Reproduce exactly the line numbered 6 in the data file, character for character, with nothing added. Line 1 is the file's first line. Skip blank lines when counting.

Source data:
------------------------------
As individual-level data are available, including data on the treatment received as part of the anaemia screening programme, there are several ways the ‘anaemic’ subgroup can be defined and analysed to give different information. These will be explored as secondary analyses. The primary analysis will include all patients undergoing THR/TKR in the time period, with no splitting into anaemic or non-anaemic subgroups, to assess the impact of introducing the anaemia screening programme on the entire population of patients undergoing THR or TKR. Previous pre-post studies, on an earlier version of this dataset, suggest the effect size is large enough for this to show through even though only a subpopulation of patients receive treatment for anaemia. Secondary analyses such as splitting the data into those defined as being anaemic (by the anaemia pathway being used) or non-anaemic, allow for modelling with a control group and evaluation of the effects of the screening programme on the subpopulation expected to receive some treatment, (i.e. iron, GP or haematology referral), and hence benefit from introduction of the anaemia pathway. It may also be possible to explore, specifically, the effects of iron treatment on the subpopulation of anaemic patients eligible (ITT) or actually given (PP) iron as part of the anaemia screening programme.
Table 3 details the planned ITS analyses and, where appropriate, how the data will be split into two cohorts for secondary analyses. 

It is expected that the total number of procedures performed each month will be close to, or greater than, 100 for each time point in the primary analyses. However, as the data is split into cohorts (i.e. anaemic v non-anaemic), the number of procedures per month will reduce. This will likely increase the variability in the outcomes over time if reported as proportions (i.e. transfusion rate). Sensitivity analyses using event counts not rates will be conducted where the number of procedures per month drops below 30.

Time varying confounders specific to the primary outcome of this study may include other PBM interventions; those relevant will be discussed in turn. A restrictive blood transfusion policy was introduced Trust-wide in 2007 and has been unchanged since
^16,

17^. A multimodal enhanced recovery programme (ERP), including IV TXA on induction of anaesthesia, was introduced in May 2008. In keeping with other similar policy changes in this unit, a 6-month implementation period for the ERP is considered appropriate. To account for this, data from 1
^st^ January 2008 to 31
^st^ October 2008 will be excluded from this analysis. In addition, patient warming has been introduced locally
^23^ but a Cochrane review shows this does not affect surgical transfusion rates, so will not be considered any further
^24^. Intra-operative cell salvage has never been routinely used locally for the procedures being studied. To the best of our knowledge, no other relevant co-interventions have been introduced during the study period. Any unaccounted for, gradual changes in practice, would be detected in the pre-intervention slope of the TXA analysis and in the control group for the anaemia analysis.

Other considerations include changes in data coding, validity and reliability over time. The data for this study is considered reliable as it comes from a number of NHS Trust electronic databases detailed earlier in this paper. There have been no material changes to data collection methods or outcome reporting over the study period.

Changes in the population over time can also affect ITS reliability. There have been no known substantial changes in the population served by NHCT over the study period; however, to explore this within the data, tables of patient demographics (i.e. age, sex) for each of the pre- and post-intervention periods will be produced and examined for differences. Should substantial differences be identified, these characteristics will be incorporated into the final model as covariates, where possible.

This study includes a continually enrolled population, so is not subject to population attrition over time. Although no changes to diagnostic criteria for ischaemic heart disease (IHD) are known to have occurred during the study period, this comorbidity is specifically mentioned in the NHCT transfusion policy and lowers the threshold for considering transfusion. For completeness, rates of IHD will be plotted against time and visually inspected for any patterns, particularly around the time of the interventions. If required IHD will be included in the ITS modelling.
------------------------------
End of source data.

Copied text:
17^. A multimodal enhanced recovery programme (ERP), including IV TXA on induction of anaesthesia, was introduced in May 2008. In keeping with other similar policy changes in this unit, a 6-month implementation period for the ERP is considered appropriate. To account for this, data from 1